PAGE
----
I have never found myself enamoured with small screens. There are many other reasons to doubt or even reject cellphones and mobile devices, given that they are especially plagued with unresolved limitation in functionality, rapid obsolescence and problems of disposal, resulting in millions of these portable devices going to landfills and poisoning the environment every year.

        In addition, it is just a phase that current mobile devices have such tiny screens. They will have (very) large screens in the coming years, when, in the not too distant future, scrollable, paper-thin technology will arrive, and the ultra-thin mobile device will have a screen as big as a newspaper or magazine, yet it is very light, foldable and/or scrollable, meaning that it can be collapsed or folded up to put in one’s pocket. So, when such foldable, collapsable or rollable mobiles become available, most or all of the current web apps developed for small screens of current mobile devices (and the need for, and limitation imposed by, texting and SMS messaging) will be obsolete or superfluous, whilst the usual websites will continue and function as they have been for many decades in the past, and many more decades into the future.

      • Wyrd Smythe

        “There has been no offence committed by you.”

        Well, that’s good. You might be surprised (or maybe not) at how many people seem to take offense to the things I say.

        I’ve always been a bit surprised at how many people take offense when one doesn’t like the same things they do. “Whadda ya mean Batman wasn’t the greatest movie ever? You demon, I hate you!!” 😉

        “I have never found myself enamoured with small screens.”

        I started off with entirely negative feelings myself, and I definitely still have mixed feelings, mainly having to do with the touch interface, but I’ve found them quite useful in many ways.

        There’s what, for most, is the main thing: a high-tech mobile telephone plus a pretty high-quality video camera that takes seriously great (software-aided) still photos. And you can carry all your photos and videos around in your pocket so you can inflict them on anyone.

        Having my entire music library (60+ gigs) in my pocket is nice. Having an increasingly large library of books is nice — ebooks have lots of advantages: virtual bookmarks, virtual highlighting, the ability to touch a word and look it up, the ability to search through the text.

        It’s also useful carrying around a street map of pretty much the entire world in my pocket. Not to mention the satellite photos and street views. Map apps are pretty awesome. I can locate a restaurant (maybe from my embedded list of “Places To Go”), scope out the route and current traffic, and make a reservation.

        It’s handy having a set of powerful weather channels in my pocket. Alerts, updates, weather radar. One app lets me explore the weather models the pros use for forecasting. Fun as well as useful.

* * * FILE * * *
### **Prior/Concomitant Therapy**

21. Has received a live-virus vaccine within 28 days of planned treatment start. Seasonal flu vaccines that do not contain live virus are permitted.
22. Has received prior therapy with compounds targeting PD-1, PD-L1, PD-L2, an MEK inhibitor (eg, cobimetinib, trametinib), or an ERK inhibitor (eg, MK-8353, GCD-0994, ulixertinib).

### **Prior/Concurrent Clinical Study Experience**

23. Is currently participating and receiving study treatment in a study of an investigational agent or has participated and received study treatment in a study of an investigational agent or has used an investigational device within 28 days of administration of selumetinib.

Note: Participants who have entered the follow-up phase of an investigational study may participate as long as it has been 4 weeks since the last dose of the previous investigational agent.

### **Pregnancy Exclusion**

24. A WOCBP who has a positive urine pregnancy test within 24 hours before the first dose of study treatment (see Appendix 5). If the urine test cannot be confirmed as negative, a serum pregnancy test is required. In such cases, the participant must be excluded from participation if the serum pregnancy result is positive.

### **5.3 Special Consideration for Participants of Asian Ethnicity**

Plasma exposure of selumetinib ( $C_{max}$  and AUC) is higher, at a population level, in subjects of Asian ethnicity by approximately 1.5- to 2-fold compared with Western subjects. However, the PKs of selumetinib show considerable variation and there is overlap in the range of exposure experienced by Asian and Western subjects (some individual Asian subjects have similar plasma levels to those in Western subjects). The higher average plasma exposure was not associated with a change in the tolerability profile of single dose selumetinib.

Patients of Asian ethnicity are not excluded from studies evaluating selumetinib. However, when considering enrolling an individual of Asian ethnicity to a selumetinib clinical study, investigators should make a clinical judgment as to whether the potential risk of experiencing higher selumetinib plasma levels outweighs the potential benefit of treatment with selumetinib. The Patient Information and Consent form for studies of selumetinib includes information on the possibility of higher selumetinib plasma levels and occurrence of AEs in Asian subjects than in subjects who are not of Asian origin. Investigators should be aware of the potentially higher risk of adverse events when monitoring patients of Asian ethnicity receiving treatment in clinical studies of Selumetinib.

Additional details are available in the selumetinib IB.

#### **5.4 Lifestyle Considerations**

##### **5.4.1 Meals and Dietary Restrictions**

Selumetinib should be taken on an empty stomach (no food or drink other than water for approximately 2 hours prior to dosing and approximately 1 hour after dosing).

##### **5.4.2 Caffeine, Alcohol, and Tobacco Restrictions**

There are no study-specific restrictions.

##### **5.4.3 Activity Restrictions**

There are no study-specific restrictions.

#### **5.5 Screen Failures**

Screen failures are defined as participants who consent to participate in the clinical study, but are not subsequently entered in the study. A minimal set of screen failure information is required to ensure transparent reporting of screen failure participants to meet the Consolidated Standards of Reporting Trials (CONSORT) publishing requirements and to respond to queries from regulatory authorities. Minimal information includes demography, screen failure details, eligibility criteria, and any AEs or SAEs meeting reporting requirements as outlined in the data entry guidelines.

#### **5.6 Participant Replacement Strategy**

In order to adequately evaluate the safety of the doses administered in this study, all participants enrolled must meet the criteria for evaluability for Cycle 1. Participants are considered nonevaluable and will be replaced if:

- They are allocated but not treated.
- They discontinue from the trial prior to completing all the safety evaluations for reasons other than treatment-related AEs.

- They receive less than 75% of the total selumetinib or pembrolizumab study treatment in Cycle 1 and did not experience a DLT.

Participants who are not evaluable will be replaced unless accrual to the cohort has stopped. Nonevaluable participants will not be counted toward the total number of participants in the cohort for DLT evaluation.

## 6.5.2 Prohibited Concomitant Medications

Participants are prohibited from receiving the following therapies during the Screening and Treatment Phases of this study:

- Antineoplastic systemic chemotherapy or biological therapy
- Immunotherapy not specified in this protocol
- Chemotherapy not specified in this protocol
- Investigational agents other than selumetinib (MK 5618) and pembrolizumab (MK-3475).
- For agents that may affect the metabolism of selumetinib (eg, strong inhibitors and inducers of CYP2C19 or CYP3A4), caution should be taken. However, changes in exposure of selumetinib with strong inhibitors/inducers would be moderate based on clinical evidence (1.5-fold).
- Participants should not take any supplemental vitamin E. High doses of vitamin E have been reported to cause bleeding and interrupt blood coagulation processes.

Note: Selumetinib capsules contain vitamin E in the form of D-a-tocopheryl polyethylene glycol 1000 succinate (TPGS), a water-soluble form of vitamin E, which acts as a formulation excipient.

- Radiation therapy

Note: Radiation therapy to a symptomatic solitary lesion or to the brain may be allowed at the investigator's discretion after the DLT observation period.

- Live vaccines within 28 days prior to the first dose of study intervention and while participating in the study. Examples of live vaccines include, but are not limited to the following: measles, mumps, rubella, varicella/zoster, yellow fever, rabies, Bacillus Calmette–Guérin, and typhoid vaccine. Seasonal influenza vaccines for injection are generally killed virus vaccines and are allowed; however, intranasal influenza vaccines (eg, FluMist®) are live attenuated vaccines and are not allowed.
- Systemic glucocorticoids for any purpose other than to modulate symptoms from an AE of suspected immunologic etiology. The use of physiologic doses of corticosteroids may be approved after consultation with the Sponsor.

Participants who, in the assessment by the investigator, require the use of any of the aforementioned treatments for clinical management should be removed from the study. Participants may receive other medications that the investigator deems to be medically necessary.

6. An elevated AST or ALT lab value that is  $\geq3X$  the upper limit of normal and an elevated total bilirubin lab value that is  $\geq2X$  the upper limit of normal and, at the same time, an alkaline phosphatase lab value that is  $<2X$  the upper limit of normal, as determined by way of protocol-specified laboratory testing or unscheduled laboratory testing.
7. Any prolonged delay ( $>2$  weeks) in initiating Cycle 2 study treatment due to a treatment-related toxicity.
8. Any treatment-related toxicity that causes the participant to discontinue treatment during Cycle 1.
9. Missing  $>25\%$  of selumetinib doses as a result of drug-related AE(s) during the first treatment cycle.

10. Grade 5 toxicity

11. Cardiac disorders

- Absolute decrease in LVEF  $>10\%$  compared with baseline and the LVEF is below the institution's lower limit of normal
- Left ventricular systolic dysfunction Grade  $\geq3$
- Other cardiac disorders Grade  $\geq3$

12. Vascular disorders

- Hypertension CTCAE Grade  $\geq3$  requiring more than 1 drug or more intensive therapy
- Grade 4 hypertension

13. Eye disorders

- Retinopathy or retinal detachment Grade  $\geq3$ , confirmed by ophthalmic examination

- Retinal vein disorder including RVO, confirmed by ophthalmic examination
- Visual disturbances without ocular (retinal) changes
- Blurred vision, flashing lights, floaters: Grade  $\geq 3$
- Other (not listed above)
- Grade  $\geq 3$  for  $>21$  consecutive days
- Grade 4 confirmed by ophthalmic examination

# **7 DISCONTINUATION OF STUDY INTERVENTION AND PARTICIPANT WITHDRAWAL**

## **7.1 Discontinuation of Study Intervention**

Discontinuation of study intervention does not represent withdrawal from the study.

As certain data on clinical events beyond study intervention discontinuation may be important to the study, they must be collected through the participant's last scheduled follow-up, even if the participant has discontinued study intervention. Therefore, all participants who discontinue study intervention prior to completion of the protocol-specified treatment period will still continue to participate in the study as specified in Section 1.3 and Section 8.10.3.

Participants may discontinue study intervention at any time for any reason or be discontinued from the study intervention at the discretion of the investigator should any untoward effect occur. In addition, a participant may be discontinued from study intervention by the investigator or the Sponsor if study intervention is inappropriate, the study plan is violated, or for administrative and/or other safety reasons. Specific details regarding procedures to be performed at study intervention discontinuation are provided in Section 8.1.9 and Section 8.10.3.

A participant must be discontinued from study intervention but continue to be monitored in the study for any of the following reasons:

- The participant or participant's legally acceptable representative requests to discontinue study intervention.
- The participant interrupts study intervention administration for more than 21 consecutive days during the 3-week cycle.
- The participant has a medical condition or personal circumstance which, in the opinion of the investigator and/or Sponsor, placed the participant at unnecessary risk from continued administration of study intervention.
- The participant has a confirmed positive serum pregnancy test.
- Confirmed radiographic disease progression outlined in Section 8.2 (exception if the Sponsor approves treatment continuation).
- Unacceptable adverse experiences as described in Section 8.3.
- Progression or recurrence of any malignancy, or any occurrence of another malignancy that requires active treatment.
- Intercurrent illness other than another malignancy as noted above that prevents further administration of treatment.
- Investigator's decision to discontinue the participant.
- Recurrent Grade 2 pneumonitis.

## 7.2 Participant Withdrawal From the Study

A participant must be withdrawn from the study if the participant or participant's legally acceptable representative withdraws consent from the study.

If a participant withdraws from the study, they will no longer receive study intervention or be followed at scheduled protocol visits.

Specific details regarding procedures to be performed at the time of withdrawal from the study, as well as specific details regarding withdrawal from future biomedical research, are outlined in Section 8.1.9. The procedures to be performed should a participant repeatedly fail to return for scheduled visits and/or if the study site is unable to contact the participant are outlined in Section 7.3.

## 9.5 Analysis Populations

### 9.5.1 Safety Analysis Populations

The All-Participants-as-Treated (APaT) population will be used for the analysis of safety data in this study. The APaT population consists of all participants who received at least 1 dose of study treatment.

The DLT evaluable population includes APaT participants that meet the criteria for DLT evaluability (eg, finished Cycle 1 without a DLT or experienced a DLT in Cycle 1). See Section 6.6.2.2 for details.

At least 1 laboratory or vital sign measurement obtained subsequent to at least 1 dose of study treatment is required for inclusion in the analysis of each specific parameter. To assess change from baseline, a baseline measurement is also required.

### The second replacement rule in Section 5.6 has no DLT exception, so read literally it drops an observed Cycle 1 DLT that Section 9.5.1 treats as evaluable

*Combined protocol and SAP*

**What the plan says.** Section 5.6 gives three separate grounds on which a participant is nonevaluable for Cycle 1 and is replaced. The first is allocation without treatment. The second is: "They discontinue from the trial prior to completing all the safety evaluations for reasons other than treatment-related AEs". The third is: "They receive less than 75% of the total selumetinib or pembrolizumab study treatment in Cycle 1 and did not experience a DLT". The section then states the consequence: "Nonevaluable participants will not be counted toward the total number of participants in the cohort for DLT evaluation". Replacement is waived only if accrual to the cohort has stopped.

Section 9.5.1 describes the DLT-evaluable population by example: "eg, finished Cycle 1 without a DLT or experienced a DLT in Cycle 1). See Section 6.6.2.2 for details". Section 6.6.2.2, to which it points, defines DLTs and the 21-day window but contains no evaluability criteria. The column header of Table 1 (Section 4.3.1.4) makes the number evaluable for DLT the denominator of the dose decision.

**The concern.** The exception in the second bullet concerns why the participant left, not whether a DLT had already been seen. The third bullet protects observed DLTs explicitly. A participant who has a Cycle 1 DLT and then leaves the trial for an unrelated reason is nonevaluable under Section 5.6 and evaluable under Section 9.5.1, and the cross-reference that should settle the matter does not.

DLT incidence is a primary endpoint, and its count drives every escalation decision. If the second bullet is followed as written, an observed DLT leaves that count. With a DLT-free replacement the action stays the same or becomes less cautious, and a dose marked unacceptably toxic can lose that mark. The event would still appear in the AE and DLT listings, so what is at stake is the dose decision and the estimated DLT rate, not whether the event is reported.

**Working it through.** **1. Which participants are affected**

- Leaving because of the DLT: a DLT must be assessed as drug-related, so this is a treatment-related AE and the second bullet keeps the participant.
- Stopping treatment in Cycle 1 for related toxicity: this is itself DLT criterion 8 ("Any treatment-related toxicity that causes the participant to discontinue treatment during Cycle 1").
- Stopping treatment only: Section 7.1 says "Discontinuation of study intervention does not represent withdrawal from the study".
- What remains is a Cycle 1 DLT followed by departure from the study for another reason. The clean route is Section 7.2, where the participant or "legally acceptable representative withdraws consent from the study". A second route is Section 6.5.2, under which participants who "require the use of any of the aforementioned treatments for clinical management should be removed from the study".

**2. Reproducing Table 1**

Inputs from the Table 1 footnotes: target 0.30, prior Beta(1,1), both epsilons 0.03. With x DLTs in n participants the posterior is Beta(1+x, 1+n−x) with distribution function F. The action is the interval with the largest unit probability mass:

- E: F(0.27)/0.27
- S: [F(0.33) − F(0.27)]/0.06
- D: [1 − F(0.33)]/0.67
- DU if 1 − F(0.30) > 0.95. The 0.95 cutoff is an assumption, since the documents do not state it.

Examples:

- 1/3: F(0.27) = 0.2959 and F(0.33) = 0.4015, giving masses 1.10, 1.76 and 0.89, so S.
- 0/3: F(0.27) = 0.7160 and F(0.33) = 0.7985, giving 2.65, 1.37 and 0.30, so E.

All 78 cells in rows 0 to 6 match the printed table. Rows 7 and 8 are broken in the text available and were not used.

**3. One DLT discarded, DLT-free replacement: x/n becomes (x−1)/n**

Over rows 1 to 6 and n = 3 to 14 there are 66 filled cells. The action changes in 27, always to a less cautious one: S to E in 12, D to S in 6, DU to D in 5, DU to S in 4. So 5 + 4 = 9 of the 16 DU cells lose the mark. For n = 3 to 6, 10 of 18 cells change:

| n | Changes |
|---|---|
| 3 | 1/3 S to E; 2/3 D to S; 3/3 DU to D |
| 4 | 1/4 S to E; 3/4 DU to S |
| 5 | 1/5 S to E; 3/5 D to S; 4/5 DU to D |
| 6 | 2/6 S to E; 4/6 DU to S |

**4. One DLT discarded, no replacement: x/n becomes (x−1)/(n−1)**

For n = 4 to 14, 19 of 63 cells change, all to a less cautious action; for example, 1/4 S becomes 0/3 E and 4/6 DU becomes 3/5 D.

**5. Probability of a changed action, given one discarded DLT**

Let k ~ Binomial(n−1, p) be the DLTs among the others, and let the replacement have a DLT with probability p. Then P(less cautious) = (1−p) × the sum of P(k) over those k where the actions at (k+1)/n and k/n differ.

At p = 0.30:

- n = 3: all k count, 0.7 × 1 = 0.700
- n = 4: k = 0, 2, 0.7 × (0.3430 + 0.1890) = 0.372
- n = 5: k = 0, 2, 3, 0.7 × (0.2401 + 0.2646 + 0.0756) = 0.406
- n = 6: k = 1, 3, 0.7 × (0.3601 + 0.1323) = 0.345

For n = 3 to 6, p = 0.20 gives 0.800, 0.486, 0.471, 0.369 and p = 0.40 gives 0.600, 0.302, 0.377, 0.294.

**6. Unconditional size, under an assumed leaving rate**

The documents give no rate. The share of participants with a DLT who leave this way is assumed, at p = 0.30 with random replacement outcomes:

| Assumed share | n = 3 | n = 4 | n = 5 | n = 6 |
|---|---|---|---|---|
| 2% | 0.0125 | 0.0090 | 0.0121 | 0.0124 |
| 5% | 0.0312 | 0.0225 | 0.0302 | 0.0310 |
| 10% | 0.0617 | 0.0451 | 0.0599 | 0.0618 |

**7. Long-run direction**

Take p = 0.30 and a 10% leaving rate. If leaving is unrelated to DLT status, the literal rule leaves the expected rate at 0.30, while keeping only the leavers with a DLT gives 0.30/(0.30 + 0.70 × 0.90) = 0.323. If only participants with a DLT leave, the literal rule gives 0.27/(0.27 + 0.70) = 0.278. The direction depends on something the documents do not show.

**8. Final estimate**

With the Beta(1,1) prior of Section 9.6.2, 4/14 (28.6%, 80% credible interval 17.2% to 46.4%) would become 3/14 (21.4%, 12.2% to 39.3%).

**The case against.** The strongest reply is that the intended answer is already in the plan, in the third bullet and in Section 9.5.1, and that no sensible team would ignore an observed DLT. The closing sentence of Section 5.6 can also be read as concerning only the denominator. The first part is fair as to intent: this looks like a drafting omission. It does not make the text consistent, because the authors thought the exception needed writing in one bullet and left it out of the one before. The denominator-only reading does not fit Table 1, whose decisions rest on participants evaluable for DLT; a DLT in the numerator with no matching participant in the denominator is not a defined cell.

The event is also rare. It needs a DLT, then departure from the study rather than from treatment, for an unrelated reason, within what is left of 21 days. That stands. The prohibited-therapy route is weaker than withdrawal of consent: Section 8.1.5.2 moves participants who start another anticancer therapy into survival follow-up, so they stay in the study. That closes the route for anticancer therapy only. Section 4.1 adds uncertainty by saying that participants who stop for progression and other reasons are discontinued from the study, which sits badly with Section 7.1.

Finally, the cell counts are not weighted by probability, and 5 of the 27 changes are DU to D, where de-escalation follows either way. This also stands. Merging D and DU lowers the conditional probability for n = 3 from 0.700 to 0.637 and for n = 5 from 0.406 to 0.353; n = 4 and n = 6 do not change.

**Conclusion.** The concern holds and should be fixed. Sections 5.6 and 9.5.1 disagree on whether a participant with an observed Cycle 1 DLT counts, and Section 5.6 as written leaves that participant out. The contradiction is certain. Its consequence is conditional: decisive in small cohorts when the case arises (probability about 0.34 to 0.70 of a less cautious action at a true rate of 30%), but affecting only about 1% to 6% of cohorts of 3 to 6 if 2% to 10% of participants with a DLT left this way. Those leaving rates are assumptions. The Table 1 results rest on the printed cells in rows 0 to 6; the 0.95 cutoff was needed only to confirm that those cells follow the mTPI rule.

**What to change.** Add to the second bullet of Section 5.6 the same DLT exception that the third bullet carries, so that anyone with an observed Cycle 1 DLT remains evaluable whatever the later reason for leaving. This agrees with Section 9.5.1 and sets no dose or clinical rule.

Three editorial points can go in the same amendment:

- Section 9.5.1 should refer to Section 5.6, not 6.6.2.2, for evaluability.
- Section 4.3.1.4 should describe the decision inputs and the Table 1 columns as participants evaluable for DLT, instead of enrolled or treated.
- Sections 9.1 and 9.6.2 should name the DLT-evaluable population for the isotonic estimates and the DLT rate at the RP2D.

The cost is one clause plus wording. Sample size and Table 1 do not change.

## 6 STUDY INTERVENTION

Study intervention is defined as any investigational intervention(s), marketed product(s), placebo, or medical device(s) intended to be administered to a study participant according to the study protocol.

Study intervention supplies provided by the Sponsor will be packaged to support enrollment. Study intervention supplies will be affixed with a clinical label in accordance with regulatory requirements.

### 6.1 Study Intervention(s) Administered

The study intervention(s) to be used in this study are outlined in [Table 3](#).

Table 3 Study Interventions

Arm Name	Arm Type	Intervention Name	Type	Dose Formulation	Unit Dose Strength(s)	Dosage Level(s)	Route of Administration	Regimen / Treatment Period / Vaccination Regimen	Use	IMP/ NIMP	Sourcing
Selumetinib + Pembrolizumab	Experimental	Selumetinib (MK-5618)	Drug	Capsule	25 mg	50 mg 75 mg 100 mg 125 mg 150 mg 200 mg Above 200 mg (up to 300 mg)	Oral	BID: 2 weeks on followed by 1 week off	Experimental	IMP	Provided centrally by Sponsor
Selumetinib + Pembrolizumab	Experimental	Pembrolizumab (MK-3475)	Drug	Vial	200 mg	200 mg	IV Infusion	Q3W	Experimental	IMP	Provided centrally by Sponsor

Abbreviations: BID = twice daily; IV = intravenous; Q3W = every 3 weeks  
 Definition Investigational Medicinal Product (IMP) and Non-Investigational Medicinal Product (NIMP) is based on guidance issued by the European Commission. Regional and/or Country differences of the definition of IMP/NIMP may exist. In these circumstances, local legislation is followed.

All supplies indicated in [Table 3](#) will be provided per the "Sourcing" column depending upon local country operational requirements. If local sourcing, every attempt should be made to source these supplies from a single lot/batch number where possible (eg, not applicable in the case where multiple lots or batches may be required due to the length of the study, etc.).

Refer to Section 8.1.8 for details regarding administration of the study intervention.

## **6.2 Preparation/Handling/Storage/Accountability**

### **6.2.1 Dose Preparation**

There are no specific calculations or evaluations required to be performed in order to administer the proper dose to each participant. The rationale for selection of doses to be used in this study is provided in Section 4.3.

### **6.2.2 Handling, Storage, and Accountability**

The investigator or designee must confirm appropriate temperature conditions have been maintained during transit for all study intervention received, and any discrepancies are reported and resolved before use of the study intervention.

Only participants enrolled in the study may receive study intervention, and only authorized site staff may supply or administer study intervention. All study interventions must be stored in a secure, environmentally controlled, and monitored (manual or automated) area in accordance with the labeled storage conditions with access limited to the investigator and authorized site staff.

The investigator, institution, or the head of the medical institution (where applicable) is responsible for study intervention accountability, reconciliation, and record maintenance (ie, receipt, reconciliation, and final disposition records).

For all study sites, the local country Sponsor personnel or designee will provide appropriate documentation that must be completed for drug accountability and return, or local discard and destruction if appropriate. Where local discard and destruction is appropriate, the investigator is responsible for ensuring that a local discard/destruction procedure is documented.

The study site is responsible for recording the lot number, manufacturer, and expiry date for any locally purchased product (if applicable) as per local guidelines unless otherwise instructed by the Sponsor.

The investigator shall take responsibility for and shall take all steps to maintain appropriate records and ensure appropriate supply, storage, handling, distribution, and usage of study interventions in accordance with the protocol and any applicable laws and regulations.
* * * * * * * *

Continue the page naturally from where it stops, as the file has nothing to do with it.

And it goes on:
Speaking of fun, I also have two different planetariums in my pocket for star-gazing, plus I’m tapped into the Keplar project to check out exoplanets. That one comes with a 3D VR galaxy that lets me actually visit those stars. (One of the planetariums, Red Shift, can do that, too.) On top of that, I always know exactly where the ISS is, and when it can be seen in my skies. (No matter where those skies are.)

        Recently I’ve discovered I can also stick the ATC audio of nearly every major airport in the world in my pocket. Not very useful, but fun to listen to the ATC of my local MSP. There’s even a web app that lets me track the planes on “radar” and view the stats of any particular flight. (As in: where it is right now on a map, how high it is, how fast it’s going, and how on time it is. Jaw-dropping!)

        Turns out a small screen is okay for a lot of stuff. Many people are taking to “watch” devices now, which have a really small screen. But if all you want is a little data and minimal input — which is fine for many things — then why not play Dick Tracey?

        [Maybe aliens won’t take us away to a better world, but the SF future is kinda here in a lot of ways. (It may depend on how old one is. I’m old enough to have participated in serious discussions about whether the year 1984 would be anything like the book. And old enough that 2001 once seemed like the distant future to me. Old enough to have seen audio technology transition from tubes to “solid state” and TV from B&W to color. Some of the TV shows I watched made that jump between one season and the next.)]

        FWIW, I would never watch a movie or TV show on my iPad or iPhone, but I do watch YouTube videos on my iPad. And I’ve noticed how my iPad at a comfortable length is visually the same size to me as my 65″ TV as seen from my couch. (OTOH, I can sit closer for a “big screen” experience.)

        I get it. I have strong Luddite tendencies, and I’m a very late adopter. I’m askance at technology and conservative about its use, but at the same time I embrace its value. Technology is morally neutral; it’s how we apply it that matters. Even atomic bombs have a positive application.